Friday, 4 August 2017

Missed Classic: Enchanter - The Terror that Flaps in the Night

Written by Joe Pranevich

Last week, I finished exploring nearly all of the Warlock’s castle but left many mysteries unsolved. We found a deathtrap with hammers and spears, a mysterious rainbow turtle, a man in a mirror, an excessively guarded door, and many other little mysteries. I’m going to have to put some of these puzzles to bed if I want to fight my way to the Warlock. You may have noticed that this isn’t a “Won!” post. Except for the original Dungeon (which was enormous), this is the first game in our marathon to require a fourth post. I’m still going to push to have each game done in three or less, but it seemed better to let this game breathe as much as it needed to. There are a lot of puzzles!

Just as with last week, my big break happened almost immediately after I stopped scrawling my notes for the last section. I put the game down, came back, and figured out a huge trick: napping. I have said this before, but when I write about these games, sometimes I sound smarter than I am. For every correct choice, I can spend enormous amounts of time wandering around or trying randomly stupid things which I do not always mention. Keep in mind that for every solved problem there is a strange man yelling at his computer screen about a thirty-four-year old game. Finding the clue I needed while napping was one example of said screaming.
Nothing says “pompous Warlock” like a tasteful portrait gallery.

Dreams and Visions

I started this week just fooling around, trying new things, and seeing what clicked. Along the way, I got tired so I settled down for a hallway-nap, like you often do while exploring castles owned by evil magic-users. This time, maybe for the first time or just the first time that I noticed, I had a dream. I dreamed that I had no possessions but that I was surrounded by many faces in the dark. Could that be a clue about the portrait gallery? I restored back a bit and slept again and this time received a different vision, that of a “cartoonish” man who opens a door and ascends a wooden staircase. Admittedly, that clue isn’t quite as useful!

I start with the portrait gallery first and drop all my stuff off just to the west, including my trusty broken-but-magically-glowing lamp. I walk into the gallery and find that there is light: one of the paintings is back-lit! I remove it from the wall to recover a black scroll and a lit black candle. It’s the “ozmoo” scroll which is supposed to allow me to “survive unnatural death”. Well, that will come in handy here! I copy it into my spell book. I’m not sure about the candle but since who knows how long it has been lit back there, it might be my first real permanent (non-magical) light source… not that I need one right now, but it could come in handy.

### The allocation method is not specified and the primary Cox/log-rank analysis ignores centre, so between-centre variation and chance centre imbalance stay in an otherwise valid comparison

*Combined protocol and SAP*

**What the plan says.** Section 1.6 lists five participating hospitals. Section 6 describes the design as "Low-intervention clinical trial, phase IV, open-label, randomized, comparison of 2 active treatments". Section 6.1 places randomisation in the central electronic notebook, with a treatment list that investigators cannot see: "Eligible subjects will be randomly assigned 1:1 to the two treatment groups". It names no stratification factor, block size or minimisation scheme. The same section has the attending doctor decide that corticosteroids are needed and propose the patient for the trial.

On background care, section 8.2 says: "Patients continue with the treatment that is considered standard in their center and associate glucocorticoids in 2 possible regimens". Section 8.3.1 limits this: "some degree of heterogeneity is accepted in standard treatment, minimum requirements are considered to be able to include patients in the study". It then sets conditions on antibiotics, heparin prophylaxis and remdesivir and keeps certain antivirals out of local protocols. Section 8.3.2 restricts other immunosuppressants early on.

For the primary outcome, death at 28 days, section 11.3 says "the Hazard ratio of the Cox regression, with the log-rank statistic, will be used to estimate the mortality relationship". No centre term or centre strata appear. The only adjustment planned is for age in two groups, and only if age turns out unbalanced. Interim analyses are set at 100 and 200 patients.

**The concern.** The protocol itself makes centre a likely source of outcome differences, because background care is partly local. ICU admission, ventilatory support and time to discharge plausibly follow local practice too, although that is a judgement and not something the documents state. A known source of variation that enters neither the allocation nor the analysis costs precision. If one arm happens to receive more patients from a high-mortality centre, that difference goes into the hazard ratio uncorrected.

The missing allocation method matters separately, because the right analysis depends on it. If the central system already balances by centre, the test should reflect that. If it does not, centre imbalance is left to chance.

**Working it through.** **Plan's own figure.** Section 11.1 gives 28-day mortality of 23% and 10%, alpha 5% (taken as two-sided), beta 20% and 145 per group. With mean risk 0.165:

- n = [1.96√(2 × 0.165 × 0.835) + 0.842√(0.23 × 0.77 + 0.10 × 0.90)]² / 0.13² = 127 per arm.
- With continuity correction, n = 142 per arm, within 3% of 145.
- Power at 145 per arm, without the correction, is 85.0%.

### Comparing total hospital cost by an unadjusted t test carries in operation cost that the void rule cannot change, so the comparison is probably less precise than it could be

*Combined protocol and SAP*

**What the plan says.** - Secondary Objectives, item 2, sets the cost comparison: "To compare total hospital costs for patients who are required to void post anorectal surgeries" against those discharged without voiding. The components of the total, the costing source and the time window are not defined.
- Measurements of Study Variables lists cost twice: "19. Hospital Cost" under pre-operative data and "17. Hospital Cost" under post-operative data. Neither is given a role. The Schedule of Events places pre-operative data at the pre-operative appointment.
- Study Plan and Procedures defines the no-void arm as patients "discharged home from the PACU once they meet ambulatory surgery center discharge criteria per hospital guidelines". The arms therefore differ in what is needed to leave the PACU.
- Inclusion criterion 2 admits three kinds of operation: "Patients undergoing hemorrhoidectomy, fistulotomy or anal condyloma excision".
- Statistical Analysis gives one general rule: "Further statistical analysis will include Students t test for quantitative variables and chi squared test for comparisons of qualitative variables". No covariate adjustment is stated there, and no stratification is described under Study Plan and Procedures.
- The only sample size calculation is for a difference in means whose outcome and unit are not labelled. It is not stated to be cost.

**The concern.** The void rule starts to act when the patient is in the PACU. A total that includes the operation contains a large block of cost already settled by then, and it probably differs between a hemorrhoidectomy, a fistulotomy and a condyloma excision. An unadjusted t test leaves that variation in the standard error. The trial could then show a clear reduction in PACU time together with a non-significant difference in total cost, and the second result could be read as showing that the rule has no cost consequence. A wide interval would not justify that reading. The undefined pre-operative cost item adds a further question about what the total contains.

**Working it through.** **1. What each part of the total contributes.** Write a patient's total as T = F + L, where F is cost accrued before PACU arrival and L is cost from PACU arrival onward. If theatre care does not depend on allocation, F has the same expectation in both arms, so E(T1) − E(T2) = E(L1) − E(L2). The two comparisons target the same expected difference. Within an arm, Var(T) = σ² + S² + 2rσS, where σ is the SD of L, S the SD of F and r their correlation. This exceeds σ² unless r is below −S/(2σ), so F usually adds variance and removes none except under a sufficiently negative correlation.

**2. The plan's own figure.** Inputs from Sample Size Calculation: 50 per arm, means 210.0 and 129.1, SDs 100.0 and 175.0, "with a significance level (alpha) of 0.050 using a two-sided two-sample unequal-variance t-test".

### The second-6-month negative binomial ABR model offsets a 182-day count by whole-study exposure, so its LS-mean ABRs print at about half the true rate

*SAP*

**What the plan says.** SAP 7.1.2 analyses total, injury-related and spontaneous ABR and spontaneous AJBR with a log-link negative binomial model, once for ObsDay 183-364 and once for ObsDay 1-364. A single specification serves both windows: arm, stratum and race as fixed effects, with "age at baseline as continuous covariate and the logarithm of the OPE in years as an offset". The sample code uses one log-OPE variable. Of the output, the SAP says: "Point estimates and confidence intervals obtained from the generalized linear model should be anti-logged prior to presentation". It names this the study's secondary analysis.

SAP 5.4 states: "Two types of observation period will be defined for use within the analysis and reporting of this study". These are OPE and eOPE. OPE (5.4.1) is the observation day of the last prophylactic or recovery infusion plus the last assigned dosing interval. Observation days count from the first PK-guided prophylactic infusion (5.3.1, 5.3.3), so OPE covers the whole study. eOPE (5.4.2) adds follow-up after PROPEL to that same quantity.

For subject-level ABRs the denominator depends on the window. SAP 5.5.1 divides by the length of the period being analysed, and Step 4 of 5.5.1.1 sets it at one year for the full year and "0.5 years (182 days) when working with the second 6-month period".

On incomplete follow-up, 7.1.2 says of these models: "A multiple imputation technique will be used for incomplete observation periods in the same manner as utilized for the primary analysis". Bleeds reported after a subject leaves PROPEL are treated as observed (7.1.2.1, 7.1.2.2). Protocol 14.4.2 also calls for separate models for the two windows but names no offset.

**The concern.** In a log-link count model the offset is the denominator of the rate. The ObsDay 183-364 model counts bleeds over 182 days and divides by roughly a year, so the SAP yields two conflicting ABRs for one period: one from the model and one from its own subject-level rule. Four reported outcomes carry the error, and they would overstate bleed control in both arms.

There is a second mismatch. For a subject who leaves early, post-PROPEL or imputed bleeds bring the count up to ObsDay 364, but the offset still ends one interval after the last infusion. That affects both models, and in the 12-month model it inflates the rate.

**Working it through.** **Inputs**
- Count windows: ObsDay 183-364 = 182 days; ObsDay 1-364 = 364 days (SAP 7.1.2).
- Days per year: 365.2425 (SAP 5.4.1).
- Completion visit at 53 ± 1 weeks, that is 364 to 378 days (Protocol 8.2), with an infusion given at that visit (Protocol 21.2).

Next up, I’ll try for the cartoonish man, whom I assume is the adventurer in the mirror. I search and find him in one of the mirror rooms and cast “zifmia” to summon him through. He’s not very happy about it! He is certainly “me” from the Zork series, down to the elvish sword and trusty lamp, but he doesn’t like “me” from the Enchanter series one bit. With some experimentation, I find that I can cast “vaxum” on him to get him to like me, but even then he just wanders aimlessly around the castle picking up random odds and ends. I think I’m on the right track, but what do I do next? I have no idea. (Incidentally, where does this game have to fall on the Zork timeline? My guess is somehow between Zork II and III since he knows about the Wizard of Frobozz but he still has his sword with him. It can’t be after III because then he’d be transformed into the Dungeon Master. I probably am not supposed to think too hard about this.)

Hero in a half-shell.

Turtle Power!

I spend a little time futzing around, but the next break isn’t too long in coming: I can cast the “exex” spell on the turtle! Remember that there was a rainbow-shelled turtle on the beach that I could not find anything to do with. If I cast “nitfol” to talk to him and “exex” to speed him up, I can get him to follow me up to the hammer room in the castle. He is able to speed off into the other room and dodge the hammers if I ask! Unfortunately, once he gets there he just stays because he can’t hear me over the din of all the engines. That’s disappointing. But, wait! I work out that you can give him multiple commands. We’ve done this “command someone to do work for you” puzzle in a few games before this (most notably the robot in Dungeon/Zork II) and this is the first time that you can give him a queue of commands to run. I do that, telling the turtle to cross the room, get the scroll, then come back. He does, first dodging the hammers along the way and then avoiding the spears thanks to his hard shell. He makes it all the way back in one piece and gives me the scroll before heading back to a well-deserved rest at the beach. Score! This finally wins me the “kulcad” spell to dispel magic but unfortunately it’s too complicated to copy into the spell book. I can use it once and only once so I better get it right.